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Shattuck, S. F., et. al (ed.) / A history of Neenah

Neenah's parks and playgrounds,   pp. 376-385 PDF (2.6 MB)

Page 376

 Columbian Park
 IN 1843 the early settlers, many of whom came from the New England
 States, set aside as a village "green" one and six-tenths acres
 ground, now known as Columbian Park, still referred to by older resi-
 dents as "The Green." It is interesting to know that our "Green"
 older by fourteen years than famous Central Park in New York City.
 This area, in the center of our first ward, has always been a play
 center. It contains two softball diamonds for summer use. The center
 of the park is flooded in winter for ice skating. In the northeast corner
 of the"Green" we find a sandbox and play apparatus for small children.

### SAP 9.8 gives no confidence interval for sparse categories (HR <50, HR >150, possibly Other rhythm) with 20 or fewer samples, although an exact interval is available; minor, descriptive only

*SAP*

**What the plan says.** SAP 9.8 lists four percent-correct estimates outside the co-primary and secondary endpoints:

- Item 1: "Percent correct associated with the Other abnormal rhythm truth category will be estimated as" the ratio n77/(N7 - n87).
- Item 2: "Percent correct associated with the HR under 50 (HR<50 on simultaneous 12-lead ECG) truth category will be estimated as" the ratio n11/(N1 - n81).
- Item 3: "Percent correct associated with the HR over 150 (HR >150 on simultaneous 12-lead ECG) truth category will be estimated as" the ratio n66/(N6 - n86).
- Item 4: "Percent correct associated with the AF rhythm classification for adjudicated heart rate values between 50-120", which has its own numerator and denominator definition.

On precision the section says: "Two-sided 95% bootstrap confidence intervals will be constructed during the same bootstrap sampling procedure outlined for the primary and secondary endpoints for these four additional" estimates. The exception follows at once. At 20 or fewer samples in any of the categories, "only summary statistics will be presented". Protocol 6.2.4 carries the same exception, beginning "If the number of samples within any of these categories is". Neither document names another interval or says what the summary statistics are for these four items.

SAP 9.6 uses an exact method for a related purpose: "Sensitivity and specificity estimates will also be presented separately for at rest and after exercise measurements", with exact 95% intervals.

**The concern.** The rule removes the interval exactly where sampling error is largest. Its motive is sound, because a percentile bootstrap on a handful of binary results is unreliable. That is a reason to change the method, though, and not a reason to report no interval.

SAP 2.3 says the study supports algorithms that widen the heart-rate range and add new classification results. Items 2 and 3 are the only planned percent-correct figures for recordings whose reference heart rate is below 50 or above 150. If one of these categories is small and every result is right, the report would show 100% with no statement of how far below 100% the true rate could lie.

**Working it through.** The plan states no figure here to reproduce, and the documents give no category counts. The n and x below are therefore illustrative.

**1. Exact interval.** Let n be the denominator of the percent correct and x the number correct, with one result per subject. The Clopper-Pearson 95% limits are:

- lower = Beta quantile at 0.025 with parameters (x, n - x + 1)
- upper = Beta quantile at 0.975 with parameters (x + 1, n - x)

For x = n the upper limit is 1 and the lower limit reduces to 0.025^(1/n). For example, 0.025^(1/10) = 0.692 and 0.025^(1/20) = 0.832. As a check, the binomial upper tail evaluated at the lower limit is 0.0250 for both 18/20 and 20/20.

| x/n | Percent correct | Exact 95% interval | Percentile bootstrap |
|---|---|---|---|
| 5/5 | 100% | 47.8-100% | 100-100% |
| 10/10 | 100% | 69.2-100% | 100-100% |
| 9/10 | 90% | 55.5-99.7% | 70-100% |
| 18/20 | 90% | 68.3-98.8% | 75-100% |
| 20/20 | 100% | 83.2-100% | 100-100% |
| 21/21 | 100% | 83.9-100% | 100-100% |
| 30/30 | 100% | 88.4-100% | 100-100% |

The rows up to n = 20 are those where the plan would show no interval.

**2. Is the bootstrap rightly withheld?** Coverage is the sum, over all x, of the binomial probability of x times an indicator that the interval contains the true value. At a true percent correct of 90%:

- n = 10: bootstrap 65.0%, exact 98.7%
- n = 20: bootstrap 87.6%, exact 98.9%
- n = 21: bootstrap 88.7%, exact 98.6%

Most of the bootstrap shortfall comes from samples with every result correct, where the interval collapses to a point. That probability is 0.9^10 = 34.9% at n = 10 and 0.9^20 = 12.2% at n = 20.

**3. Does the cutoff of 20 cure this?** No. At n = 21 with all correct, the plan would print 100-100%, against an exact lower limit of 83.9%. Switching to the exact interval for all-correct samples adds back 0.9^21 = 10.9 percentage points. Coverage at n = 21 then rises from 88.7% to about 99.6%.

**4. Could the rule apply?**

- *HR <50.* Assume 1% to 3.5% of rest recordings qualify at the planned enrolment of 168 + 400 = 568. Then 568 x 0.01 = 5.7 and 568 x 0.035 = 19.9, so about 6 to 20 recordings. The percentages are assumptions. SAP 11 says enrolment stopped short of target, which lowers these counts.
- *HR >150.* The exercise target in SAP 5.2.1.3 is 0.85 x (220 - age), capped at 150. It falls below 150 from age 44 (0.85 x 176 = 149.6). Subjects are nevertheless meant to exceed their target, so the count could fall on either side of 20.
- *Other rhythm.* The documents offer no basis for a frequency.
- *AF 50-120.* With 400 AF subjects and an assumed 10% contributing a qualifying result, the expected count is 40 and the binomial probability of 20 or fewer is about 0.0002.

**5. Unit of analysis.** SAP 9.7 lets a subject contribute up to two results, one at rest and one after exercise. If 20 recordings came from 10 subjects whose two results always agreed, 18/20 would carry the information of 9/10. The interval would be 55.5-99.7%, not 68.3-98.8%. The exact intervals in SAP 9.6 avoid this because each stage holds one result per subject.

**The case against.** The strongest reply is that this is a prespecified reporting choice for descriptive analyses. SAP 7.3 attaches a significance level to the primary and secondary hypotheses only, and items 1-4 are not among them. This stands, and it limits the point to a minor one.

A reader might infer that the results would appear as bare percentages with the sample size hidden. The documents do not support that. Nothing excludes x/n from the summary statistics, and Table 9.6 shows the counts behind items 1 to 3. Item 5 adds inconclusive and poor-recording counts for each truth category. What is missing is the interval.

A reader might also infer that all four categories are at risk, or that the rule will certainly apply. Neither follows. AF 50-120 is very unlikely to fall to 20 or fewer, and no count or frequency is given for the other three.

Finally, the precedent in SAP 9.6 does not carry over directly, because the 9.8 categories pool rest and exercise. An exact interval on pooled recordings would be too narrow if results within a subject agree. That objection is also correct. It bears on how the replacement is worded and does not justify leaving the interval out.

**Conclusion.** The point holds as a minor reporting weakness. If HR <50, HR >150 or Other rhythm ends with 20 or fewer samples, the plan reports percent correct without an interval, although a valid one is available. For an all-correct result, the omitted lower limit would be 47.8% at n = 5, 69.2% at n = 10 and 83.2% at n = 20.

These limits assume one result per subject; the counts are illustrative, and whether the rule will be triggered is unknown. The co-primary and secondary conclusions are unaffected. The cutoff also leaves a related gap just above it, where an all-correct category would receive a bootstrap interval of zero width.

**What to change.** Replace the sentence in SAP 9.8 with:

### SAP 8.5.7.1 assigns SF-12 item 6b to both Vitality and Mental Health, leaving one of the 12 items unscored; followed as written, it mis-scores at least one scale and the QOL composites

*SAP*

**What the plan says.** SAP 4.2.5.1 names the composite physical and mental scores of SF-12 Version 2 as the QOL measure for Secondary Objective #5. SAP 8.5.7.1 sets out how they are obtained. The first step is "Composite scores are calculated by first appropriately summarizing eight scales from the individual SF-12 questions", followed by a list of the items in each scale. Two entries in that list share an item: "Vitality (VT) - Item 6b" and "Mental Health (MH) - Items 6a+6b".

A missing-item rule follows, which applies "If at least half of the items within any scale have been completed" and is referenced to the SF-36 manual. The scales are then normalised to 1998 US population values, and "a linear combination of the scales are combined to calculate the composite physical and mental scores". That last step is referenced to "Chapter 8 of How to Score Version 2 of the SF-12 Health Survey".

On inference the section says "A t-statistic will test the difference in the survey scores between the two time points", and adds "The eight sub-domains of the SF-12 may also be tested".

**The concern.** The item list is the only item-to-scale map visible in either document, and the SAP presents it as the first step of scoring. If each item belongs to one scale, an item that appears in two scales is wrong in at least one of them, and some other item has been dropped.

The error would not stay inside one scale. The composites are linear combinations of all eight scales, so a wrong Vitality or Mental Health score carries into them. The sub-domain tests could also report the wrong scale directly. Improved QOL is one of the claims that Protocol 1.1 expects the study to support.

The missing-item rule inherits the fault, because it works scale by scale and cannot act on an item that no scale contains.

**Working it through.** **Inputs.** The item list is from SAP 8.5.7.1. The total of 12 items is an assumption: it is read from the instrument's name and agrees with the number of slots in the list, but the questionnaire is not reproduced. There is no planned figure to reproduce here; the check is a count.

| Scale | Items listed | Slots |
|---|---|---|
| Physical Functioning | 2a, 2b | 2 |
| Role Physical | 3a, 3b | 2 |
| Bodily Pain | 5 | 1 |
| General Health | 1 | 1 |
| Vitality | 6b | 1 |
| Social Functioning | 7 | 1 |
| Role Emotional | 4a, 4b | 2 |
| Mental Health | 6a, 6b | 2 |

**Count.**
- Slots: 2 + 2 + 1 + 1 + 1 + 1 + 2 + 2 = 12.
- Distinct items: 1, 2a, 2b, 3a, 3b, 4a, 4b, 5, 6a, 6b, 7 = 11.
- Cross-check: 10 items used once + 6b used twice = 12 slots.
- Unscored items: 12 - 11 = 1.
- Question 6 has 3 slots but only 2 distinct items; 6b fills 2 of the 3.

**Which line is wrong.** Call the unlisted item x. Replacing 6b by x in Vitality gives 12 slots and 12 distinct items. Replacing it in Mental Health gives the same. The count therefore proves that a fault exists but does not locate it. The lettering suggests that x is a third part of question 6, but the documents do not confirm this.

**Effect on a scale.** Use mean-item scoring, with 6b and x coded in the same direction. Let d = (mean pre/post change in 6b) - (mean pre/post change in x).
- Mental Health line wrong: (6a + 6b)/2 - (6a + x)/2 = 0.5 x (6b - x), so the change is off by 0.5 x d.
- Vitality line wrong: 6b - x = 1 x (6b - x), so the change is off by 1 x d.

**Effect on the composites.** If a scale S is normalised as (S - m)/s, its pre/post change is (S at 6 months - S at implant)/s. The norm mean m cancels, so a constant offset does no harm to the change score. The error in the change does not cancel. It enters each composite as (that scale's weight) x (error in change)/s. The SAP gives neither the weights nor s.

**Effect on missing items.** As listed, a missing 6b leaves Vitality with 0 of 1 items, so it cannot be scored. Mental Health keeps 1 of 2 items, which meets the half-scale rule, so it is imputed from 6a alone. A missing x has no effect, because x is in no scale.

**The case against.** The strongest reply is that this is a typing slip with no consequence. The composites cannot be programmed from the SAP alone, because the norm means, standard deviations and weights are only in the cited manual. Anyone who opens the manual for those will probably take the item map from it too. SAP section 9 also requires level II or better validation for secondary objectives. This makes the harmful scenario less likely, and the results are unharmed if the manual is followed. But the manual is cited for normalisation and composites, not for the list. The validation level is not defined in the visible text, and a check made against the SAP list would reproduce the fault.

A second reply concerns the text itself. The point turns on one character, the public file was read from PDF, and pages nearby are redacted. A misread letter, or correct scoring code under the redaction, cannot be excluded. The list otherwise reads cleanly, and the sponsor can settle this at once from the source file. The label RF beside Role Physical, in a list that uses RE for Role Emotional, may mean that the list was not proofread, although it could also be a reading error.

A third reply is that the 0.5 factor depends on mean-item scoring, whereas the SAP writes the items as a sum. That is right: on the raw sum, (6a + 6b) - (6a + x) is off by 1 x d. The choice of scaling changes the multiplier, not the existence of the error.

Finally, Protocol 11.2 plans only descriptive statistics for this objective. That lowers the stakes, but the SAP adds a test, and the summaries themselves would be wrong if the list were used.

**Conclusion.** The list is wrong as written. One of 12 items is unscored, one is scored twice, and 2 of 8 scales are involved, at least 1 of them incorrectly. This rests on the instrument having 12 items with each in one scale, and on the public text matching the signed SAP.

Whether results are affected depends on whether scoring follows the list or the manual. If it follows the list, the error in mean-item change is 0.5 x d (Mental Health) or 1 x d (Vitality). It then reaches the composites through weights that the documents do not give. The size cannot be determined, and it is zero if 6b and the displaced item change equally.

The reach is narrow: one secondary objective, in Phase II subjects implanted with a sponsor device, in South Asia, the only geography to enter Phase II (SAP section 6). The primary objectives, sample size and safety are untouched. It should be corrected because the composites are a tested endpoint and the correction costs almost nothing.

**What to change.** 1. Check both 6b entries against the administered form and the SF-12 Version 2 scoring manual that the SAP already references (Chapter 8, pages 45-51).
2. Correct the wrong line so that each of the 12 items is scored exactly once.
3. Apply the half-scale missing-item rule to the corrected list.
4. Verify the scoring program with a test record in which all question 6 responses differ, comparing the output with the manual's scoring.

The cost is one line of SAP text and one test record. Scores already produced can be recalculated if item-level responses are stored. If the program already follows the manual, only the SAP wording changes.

Along the west border are two electrically lighted tennis courts, also
 lighted horseshoe courts. An artistic shelter building provides toilet
 facilities, storage and a warm room for skate changing in winter.
 Riverside Park
 To MR. JOHN PROCTOR, more than to any other citizen of his time,
 belongs the credit for municipal ownership of this property. He was
 far-sighted. He believed that "where there is no vision, the people
 ish." The entire point might have been bought for a song, and Mr.
 Proctor urged its purchase by the city, but his argument fell on deaf
 ears. As a compromise, the Council did, in 1872, buy the nineteen and
 one-half acres which we now know as Riverside Park. $4,400.00 was
 paid for the property, and the records reveal that considerable criti-
 cism was leveled against our city fathers for so extravagant a use of
 public funds.
 An eighth grade girl, never dreaming that her expression would find
 its way into print, penned these lines:
 "A more beautiful sight could not be found than the Fox River near
the Riverside
Park on a mild spring day. The hazy atmosphere and the calm rippling water
quite bewitching. The river, always the color of the sky, is a heavenly blue,
and the

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